It is hard to imagine a more beautiful place in the world than Chizarira National Park in Zimbabwe. Sitting atop the Zambezi escarpment, with views across the community lands to Lake Kariba and on to Zambia, Chizarira has over 25 permanent fresh water springs feeding myriad streams and rivers that gouge deep gorges through the sandstone, creating a network of spectacular canyons, pools, waterfalls and caves that make Chizarira so unique.
Until relatively recently, Chizarira was famous for its huge buffalo herds, its thriving elephant population and for having the highest density of black rhinos in southern Africa. All of the rhinos are now gone, and in 2016 the Great Elephant Census identified Chizarira as one of the most badly poached parks on the whole continent: the elephant population was estimated at 749, a reduction of 75% in only 10 years, while buffalo and other species were equally badly affected. We quickly realised that we had to stop the poaching or the park was at risk of ecological collapse.
My friend Mark Hiley and I founded National Park Rescue with explicit aim of identifying those national parks in Africa in the most need of help and trying to rescue them. When we visited Chizarira for the first time in April 2017, what we found was typical of many protected areas across the continent: the rangers were poorly trained, poorly equipped and poorly motivated; the park’s infrastructure was falling apart; and the neighbouring communities were entirely hostile to the park and its staff. What set Chizarira apart from other parks in Africa was the scale of the losses it had suffered, which is why we decided to try and save it.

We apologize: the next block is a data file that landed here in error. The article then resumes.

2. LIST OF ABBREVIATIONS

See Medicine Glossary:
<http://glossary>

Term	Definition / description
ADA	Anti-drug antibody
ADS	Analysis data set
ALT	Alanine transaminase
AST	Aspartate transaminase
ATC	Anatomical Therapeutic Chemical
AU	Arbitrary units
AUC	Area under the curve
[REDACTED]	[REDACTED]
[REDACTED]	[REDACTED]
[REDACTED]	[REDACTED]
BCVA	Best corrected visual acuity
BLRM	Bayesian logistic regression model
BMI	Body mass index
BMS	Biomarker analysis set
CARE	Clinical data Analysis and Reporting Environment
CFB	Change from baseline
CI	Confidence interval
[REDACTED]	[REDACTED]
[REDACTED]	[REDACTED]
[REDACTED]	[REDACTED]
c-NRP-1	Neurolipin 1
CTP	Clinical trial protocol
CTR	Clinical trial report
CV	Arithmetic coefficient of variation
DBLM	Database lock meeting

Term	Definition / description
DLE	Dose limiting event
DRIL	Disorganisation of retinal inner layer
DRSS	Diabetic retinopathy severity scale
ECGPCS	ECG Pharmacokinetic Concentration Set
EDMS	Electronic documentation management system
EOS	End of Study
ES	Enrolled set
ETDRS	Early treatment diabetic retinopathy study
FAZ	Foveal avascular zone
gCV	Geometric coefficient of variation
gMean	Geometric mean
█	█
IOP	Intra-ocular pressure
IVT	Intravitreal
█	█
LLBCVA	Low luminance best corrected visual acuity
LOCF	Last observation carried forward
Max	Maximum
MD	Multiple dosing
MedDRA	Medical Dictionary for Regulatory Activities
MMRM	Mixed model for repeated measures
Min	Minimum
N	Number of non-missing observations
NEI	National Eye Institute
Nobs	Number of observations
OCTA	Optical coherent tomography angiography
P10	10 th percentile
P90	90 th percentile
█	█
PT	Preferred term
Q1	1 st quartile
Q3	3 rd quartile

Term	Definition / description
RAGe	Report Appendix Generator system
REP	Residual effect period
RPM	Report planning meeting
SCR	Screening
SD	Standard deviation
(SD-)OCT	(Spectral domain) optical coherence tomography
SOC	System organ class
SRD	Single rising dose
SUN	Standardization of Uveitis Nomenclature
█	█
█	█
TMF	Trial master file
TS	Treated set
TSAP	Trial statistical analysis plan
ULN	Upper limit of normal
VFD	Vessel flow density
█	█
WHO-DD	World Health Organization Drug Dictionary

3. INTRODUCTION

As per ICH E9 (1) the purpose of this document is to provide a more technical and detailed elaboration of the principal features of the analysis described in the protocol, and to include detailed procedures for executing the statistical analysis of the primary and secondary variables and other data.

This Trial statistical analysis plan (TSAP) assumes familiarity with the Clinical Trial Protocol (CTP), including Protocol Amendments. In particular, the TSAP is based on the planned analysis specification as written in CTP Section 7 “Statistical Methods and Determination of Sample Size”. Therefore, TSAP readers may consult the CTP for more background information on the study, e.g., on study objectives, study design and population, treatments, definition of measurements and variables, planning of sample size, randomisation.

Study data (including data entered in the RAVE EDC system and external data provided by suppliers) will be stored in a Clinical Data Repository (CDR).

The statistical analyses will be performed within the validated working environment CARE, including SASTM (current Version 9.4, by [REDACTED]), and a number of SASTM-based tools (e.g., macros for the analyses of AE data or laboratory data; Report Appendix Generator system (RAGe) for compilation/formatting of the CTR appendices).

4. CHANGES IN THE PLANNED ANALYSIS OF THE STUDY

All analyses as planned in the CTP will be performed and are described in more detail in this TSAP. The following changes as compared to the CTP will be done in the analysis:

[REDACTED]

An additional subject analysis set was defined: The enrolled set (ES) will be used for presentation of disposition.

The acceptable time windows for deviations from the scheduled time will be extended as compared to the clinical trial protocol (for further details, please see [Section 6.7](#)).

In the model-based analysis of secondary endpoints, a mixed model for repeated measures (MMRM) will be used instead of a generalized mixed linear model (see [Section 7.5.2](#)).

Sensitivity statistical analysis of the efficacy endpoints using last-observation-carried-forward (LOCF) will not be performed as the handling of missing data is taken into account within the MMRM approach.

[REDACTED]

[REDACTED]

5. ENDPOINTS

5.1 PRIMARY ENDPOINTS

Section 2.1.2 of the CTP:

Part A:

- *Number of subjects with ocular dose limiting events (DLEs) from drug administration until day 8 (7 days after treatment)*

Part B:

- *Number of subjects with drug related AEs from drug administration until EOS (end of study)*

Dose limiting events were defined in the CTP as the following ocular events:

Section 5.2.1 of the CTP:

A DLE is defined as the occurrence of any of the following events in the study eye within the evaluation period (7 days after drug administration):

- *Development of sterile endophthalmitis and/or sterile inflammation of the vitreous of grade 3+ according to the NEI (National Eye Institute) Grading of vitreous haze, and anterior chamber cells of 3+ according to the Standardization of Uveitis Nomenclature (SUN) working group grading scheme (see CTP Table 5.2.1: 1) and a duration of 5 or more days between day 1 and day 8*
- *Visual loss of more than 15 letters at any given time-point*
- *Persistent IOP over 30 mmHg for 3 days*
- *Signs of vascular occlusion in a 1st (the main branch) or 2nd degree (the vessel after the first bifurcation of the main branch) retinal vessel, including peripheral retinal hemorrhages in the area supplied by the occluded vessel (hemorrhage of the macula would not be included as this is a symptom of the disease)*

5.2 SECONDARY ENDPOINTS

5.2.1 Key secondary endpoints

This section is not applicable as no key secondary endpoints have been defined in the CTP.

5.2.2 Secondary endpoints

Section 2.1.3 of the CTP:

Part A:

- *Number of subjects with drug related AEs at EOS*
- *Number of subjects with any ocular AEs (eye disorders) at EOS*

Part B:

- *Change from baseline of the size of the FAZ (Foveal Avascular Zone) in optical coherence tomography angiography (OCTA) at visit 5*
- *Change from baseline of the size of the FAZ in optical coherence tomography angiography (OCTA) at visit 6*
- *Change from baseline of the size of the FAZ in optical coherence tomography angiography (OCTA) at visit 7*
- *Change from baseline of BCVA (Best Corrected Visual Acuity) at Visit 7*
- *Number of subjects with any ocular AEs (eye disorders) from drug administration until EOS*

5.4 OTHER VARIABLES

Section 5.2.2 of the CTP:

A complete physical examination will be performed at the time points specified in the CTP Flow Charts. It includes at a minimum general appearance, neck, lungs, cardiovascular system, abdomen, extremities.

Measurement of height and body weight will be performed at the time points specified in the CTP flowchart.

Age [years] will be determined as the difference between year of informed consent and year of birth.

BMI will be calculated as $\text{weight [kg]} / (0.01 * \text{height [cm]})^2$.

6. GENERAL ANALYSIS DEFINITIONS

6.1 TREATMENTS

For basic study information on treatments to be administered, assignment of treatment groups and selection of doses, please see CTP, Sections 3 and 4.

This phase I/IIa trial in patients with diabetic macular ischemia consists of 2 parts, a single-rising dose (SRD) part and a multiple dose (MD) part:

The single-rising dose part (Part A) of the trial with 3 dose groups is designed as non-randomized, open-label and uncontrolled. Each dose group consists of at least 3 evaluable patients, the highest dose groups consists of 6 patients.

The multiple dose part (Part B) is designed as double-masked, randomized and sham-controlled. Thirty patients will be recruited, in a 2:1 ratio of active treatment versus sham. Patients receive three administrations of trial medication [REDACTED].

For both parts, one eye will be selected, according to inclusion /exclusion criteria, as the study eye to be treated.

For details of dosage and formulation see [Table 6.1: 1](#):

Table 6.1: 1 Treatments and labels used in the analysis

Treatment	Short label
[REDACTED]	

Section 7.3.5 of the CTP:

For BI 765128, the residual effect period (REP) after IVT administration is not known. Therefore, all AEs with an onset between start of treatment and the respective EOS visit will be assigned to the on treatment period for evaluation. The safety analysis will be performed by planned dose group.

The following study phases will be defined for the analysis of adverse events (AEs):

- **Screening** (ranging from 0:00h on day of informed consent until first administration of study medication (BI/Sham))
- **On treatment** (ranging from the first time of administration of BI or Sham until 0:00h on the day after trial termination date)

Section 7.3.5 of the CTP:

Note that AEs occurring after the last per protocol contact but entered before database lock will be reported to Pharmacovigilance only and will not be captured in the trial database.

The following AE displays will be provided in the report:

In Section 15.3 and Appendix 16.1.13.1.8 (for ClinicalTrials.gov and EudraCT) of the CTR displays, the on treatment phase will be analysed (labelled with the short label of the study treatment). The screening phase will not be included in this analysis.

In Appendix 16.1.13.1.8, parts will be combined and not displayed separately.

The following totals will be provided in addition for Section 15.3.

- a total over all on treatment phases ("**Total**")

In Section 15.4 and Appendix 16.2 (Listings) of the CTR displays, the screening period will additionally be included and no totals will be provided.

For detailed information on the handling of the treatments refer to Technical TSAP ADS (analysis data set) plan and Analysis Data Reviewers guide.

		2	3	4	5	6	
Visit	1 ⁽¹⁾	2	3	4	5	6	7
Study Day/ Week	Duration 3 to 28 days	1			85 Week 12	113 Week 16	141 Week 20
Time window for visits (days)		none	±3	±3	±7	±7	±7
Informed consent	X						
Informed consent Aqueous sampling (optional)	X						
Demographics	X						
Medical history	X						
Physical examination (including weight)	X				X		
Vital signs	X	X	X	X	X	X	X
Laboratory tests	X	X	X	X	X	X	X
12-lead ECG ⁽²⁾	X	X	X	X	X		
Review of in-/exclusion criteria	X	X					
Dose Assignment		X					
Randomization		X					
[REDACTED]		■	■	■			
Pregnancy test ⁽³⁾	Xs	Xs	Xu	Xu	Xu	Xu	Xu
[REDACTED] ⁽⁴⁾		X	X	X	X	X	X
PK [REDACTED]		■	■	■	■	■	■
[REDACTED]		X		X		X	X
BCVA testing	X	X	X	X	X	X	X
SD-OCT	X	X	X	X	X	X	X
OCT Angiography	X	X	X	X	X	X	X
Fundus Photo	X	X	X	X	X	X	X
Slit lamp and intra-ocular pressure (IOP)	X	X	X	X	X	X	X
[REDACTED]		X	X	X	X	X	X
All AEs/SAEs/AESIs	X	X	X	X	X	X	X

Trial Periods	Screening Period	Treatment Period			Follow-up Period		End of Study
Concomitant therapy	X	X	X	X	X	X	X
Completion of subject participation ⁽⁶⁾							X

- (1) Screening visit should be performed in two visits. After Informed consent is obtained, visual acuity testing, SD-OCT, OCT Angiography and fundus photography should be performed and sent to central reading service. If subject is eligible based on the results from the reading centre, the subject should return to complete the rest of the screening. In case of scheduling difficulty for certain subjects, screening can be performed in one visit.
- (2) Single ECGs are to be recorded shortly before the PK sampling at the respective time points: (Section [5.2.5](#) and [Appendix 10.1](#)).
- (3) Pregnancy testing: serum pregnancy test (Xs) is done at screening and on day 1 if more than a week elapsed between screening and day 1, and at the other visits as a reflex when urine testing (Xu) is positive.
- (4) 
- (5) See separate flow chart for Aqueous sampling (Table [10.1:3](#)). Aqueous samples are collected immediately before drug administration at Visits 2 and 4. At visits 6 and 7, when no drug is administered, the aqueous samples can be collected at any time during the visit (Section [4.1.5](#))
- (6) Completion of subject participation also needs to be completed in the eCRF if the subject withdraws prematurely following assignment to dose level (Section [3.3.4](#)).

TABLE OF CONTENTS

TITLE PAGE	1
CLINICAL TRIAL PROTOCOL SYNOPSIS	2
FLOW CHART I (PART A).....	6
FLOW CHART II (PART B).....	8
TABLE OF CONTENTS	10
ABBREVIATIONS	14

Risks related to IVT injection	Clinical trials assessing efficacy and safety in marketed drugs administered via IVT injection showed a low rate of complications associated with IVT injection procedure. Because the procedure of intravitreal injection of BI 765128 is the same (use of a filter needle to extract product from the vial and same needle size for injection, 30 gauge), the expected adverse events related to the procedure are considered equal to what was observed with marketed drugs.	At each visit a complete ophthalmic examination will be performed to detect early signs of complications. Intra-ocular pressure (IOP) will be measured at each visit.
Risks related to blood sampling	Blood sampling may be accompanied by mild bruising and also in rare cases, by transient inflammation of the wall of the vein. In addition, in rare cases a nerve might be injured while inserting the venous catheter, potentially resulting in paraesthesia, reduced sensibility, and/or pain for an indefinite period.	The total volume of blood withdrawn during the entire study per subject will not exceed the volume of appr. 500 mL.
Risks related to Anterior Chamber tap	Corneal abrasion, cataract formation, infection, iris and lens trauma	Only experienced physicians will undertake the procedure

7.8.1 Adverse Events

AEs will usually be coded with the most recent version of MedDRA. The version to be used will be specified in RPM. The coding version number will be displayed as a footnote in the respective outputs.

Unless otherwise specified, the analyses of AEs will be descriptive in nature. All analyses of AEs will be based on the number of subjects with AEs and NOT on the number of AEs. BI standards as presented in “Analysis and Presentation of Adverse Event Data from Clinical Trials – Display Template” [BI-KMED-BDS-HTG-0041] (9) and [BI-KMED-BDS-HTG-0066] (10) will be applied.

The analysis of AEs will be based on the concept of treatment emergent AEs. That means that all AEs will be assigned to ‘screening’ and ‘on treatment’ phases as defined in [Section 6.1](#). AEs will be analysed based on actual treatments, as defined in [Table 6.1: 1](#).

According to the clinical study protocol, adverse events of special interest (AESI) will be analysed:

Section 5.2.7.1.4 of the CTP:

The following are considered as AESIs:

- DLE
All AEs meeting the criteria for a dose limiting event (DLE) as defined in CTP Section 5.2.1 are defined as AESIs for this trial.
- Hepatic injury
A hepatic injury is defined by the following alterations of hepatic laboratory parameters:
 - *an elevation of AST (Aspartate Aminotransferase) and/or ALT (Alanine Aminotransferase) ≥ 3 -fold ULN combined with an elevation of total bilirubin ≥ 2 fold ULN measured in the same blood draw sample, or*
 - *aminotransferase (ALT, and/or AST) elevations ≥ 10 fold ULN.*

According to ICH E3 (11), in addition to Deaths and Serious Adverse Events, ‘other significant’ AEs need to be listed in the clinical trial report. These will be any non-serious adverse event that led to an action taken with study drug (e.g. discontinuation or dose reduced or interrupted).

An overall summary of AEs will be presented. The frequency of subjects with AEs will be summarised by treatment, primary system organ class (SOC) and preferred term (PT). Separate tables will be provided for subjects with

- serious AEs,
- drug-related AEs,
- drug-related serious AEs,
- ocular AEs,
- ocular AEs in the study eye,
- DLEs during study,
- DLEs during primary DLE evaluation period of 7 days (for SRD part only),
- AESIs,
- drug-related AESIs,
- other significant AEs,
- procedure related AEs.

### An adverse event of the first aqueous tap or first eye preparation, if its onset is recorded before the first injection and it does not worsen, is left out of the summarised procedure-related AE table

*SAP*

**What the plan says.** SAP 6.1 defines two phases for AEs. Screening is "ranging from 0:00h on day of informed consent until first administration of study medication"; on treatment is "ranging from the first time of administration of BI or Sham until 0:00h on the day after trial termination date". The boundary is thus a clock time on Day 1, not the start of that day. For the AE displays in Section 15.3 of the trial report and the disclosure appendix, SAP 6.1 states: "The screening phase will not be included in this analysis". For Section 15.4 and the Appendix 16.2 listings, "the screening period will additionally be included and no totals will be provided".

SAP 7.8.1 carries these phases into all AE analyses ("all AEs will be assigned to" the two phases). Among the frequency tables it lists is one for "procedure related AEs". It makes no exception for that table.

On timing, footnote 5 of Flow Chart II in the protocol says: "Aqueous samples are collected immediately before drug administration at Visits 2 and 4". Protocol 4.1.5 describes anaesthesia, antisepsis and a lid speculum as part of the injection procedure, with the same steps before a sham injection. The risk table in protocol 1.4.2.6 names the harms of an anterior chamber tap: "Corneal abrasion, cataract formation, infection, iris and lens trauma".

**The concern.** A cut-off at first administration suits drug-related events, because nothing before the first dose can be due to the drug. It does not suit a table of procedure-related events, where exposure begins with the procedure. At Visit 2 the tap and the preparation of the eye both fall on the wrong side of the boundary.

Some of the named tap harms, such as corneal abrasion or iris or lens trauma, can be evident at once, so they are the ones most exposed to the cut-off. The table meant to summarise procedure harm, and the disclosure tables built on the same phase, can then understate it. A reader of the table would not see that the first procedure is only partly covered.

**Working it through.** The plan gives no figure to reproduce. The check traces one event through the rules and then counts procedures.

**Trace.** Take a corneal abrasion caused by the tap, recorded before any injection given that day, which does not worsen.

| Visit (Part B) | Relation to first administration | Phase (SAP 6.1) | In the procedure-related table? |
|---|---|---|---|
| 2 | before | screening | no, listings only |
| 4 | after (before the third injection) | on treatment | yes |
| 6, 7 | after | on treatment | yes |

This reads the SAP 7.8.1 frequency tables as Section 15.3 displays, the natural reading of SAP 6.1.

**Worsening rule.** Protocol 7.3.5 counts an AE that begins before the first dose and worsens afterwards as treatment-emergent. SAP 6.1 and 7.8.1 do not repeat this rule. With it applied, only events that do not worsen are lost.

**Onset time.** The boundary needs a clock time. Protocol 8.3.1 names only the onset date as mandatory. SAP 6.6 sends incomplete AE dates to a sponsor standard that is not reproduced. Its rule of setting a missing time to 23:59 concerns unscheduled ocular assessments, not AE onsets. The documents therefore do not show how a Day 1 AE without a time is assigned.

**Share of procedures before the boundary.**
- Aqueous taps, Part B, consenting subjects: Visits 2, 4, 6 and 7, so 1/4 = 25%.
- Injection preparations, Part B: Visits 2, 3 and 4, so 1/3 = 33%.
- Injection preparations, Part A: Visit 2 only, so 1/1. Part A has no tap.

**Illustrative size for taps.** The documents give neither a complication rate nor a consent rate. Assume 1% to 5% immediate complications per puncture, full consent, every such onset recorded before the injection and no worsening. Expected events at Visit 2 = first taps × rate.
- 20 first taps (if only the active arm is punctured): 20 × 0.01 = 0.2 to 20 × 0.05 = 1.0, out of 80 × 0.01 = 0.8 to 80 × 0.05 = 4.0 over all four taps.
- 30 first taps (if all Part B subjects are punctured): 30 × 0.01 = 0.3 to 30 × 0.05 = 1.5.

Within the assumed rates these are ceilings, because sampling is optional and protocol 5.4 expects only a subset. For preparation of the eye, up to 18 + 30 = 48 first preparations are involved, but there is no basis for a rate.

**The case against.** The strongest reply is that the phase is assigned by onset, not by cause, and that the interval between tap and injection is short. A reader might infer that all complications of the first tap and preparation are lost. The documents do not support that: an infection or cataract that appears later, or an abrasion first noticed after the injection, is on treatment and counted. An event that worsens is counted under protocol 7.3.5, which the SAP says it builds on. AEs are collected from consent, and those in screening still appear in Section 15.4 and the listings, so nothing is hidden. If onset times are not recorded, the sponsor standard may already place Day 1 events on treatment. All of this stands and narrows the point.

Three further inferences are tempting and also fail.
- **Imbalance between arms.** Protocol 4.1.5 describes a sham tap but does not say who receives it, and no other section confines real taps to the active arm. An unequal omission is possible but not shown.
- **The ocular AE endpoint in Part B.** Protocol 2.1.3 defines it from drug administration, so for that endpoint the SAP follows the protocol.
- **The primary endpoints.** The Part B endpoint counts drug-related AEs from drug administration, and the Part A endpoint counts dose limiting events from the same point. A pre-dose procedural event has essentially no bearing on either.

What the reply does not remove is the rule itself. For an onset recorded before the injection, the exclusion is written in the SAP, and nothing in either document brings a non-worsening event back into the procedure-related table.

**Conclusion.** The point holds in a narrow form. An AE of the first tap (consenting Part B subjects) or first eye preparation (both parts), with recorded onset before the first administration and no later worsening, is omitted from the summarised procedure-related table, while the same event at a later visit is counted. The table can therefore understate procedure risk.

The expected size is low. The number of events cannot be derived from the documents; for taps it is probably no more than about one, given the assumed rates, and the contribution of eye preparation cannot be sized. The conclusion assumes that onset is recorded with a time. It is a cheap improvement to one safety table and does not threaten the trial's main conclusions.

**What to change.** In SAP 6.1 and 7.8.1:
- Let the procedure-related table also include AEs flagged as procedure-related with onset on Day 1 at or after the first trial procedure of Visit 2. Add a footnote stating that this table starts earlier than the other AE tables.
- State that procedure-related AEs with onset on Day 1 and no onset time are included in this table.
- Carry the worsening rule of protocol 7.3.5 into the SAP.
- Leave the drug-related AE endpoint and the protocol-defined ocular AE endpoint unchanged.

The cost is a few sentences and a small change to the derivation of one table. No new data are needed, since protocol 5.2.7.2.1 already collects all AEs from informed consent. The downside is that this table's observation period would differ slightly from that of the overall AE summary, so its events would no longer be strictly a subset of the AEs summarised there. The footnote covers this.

For many people counter-poaching is all about law enforcement, but for us it’s more than that: it’s about supporting sustainable development, building climate resilience, building capacity, promoting regional security, saving wildlife and – of course – law enforcement, because all these things are intrinsically linked.
On the face of it, we are a counter-poaching organisation who are there to protect a national park and the animals that live in it, but in order to do this we have become the largest local employer, currently employing 31 people from the surrounding communities; we have established a functioning micro-economy between the park and the communities that surround it through our Community Rations Supply scheme, feeding the rangers almost exclusively with fresh produce from the surrounding villages; we have prosecuted and imprisoned career criminals that brought instability to the region and we have increased tourism to the area. All of this is of immediate benefit to the communities and makes the local people see the park as an asset to be protected.
For far too long people have made the mistake of thinking that by funding environmental protection you are automatically eliminating funds from human development, i.e. that environmentalism is zero sum. There has been a slow but steady realisation that human health, wealth and wellbeing are intimately linked to environmental integrity. At the most basic level we need healthy and functioning ecosystems to regulate our climate, provide us with abundant clean water, clean air, protein from meat and fish, pollination services, and all of the other ecosystem services that we get, for free, from a healthy environment. 2019 was the year that the penny dropped on climate change and species extinction. In a rapidly changing world, where environmental issues pose an existential threat to many communities, it is imperative that we put the environment at the heart of international development and development aid.
What we at National Park Rescue are demonstrating, in our own small way, is that poverty alleviation and environmental protection are two sides of the same coin. You could say that we are helping to protect the environment by alleviating poverty, or you could flip that on its head by saying we are helping to alleviate poverty by protecting the environment. Two years after we started our operation, Chizarira is almost unrecognisable. The rangers are better trained, better paid and better motivated; the infrastructure is working; the communities are now enfranchised and receiving tangible benefits from the park and its operations; and last but not least: the wildlife is bouncing back.
Dr Niall McCann, Chizarira National Park, February 2020.